Themes in Elegie

Poet and priest

Carew's chief theme in An Elegie is thinking about Donne's vocation as poet and priest, though he mainly focuses on his role as a poet. This is interesting, in that in his own day, and certainly at his death, Donne was known much more as a preacher. It shows just how well known his poetry was, even though it had not been properly published, but just circulated in manuscript. Carew does not feel there is any gap between poetry and sermon, either; there is no sense of apology that somehow the poetry was not very ‘holy'.

Carew clearly never knew Donne personally, so does not try to claim some privileged insight. His praise is from a fellow poet and someone concerned with the state of literature in England. As far as he was concerned, the final flowering of Elizabethan poetry was over. We cannot blame him for his pessimism. Milton had not yet arrived on the scene, nor the second generation Metaphysical poets.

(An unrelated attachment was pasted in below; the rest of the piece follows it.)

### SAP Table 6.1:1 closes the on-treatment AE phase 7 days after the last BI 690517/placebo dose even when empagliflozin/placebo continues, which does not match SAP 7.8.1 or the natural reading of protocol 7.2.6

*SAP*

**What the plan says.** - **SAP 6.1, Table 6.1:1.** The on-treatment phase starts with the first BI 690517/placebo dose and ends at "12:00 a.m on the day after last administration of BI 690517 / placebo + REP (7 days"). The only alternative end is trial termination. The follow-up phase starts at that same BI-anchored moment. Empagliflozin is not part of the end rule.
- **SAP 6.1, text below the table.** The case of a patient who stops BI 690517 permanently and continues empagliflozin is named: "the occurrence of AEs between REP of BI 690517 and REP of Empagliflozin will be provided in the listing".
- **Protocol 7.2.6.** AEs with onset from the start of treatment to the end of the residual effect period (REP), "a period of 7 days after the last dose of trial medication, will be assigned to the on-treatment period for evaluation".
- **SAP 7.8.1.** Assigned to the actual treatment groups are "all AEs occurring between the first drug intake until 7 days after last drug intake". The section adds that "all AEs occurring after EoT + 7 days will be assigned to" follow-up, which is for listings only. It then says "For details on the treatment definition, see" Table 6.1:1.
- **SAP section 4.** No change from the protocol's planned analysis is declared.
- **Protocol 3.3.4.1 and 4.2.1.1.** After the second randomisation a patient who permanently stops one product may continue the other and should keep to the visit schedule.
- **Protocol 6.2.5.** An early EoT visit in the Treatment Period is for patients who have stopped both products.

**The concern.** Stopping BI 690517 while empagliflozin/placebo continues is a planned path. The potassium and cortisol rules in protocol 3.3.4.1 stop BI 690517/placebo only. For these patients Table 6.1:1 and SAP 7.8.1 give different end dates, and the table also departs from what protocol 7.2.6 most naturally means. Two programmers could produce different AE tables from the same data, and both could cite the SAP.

Investigating Elegie
  • Look at the themes in Elegie
    • Do you find English ‘a stubborn language' (l.50)?
  • Look at Donne's own elegies
  • Elegie XIX: Going to Bed and Elegie XVI: On his Mistris are both analysed on this website
    • In what ways does the very difference of Donne's elegies from those of Carew illustrate what Carew says?
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